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Cancer Discov. 2018 Apr;8(4):478-497. doi: 10.1158/2159-8290.CD-17-1271. Epub 2018 Feb 5.

MEF2C Phosphorylation Is Required for Chemotherapy Resistance in Acute Myeloid Leukemia.

Author information

1
Molecular Pharmacology Program, Sloan Kettering Institute, Memorial Sloan Kettering Cancer Center, New York, New York.
2
Center for Epigenetics Research, Sloan Kettering Institute, Memorial Sloan Kettering Cancer Center, New York, New York.
3
Department of Biological Chemistry and Molecular Pharmacology, Harvard Medical School, Dana-Farber Cancer Institute, Boston, Massachusetts.
4
Mouse Genetics Core Facility, Sloan Kettering Institute, Memorial Sloan Kettering Cancer Center, New York, New York.
5
Department of Epidemiology and Biostatistics, Memorial Sloan Kettering Cancer Center, New York, New York.
6
Department of Medical Oncology, Dana-Farber Cancer Institute, Boston, Massachusetts.
7
Department of Pediatrics, Memorial Sloan Kettering Cancer Center, New York, New York.
8
PhosphoSolutions, Aurora, Colorado.
9
The Leucegene Project at Institute for Research in Immunology and Cancer, University of Montreal, Montreal, Quebec, Canada.
10
Division of Hematology-Oncology, Maisonneuve-Rosemont Hospital, Montreal, Quebec, Canada.
11
Quebec Leukemia Cell Bank, Maisonneuve-Rosemont Hospital, Montreal, Quebec, Canada.
12
Department of Medicine, University of Montreal, Montreal, Quebec, Canada.
13
Department of Pediatric Oncology, Dana-Farber Cancer Institute, Boston, Massachusetts.
14
Departments of Pediatrics, Pharmacology, and Physiology and Biophysics, Weill Cornell Medical College, Cornell University, New York, New York.
15
Montefiore Medical Center-North Division, Albert Einstein College of Medicine, Bronx, New York, New York.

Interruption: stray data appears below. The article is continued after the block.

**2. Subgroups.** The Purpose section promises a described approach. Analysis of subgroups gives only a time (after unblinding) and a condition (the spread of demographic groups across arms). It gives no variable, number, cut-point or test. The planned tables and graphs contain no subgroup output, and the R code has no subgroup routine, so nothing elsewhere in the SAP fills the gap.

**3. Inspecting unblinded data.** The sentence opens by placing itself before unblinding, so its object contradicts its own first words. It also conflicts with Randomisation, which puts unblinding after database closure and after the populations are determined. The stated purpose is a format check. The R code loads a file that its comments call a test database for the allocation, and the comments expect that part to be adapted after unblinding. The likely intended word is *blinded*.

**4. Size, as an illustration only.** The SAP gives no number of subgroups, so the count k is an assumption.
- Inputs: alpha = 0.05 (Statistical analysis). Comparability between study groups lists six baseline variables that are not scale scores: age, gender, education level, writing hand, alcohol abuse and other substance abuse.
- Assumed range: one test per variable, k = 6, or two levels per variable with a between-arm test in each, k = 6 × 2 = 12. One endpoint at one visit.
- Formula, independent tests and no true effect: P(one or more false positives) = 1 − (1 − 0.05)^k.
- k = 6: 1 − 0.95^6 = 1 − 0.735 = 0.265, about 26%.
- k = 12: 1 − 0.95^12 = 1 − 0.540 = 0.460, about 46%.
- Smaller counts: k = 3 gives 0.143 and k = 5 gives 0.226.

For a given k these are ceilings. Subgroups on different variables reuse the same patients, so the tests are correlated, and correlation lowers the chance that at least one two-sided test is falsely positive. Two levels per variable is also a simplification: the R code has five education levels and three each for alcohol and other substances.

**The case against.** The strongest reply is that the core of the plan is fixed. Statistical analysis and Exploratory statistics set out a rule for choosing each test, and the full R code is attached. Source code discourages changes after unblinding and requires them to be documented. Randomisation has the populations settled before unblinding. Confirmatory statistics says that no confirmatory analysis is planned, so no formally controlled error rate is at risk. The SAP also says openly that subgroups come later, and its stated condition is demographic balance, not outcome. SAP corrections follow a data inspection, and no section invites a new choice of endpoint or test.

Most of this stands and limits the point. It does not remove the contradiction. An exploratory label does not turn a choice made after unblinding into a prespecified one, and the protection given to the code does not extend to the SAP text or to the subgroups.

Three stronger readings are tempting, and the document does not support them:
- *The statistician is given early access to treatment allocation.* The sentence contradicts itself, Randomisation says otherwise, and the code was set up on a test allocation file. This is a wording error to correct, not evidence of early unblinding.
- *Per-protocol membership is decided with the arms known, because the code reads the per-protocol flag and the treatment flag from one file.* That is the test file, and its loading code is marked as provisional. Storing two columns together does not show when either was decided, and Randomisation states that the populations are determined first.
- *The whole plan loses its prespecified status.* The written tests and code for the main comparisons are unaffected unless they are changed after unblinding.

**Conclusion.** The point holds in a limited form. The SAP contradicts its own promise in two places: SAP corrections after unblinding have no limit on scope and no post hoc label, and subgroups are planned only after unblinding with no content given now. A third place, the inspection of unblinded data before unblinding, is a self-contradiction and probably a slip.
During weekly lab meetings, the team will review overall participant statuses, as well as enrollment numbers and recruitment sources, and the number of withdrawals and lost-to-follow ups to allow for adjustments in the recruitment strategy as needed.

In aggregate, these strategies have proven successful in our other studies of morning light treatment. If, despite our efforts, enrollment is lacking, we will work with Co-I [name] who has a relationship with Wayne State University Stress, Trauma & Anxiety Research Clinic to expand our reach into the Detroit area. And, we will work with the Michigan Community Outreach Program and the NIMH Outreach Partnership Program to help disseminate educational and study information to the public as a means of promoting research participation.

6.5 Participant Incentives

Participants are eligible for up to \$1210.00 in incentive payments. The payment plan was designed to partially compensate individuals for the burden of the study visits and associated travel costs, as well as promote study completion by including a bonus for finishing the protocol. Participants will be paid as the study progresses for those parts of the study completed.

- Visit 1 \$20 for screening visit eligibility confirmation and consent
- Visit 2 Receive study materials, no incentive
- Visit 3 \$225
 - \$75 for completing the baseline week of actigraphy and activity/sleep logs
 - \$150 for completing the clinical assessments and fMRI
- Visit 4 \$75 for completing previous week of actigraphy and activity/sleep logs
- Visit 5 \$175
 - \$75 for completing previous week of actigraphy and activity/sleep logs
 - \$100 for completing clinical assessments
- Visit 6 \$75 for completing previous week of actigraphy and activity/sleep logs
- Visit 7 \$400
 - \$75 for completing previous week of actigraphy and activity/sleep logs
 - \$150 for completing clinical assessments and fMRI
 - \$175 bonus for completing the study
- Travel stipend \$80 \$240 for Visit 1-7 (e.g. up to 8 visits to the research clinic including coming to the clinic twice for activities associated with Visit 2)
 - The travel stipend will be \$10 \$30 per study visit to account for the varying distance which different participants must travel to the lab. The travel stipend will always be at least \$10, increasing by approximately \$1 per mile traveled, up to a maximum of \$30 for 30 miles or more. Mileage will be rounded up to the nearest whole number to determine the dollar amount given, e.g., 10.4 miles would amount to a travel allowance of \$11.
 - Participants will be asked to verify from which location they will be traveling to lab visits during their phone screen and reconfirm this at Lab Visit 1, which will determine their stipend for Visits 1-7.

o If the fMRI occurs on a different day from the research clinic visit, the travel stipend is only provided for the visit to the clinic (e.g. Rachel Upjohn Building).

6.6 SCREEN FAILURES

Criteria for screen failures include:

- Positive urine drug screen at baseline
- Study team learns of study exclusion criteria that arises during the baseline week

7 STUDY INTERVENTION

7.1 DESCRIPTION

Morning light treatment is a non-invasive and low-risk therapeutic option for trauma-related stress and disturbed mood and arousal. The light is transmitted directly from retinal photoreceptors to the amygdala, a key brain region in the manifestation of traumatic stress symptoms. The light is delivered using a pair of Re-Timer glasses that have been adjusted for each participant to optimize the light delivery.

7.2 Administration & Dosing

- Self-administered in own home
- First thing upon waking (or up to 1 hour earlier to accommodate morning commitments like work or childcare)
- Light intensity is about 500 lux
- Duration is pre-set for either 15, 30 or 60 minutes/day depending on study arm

16
Department of Medicine, Leukemia Service, Memorial Sloan Kettering Cancer Center, New York, New York.
17
Harvard Medical School, Boston, Massachusetts.
18
Human Oncology and Pathogenesis Program, Memorial Sloan Kettering Cancer Center and Weill Medical College of Cornell University, New York, New York.
19
Molecular Pharmacology Program, Sloan Kettering Institute, Memorial Sloan Kettering Cancer Center, New York, New York. kentsisresearchgroup@gmail.com.

Abstract

In acute myeloid leukemia (AML), chemotherapy resistance remains prevalent and poorly understood. Using functional proteomics of patient AML specimens, we identified MEF2C S222 phosphorylation as a specific marker of primary chemoresistance. We found that Mef2cS222A/S222A knock-in mutant mice engineered to block MEF2C phosphorylation exhibited normal hematopoiesis, but were resistant to leukemogenesis induced by MLL-AF9 MEF2C phosphorylation was required for leukemia stem cell maintenance and induced by MARK kinases in cells. Treatment with the selective MARK/SIK inhibitor MRT199665 caused apoptosis and conferred chemosensitivity in MEF2C-activated human AML cell lines and primary patient specimens, but not those lacking MEF2C phosphorylation. These findings identify kinase-dependent dysregulation of transcription factor control as a determinant of therapy response in AML, with immediate potential for improved diagnosis and therapy for this disease.Significance: Functional proteomics identifies phosphorylation of MEF2C in the majority of primary chemotherapy-resistant AML. Kinase-dependent dysregulation of this transcription factor confers susceptibility to MARK/SIK kinase inhibition in preclinical models, substantiating its clinical investigation for improved diagnosis and therapy of AML. Cancer Discov; 8(4); 478-97. ©2018 AACR.This article is highlighted in the In This Issue feature, p. 371.

PMID:
29431698
PMCID:
PMC5882571
[Available on 2019-04-01]
DOI:
10.1158/2159-8290.CD-17-1271

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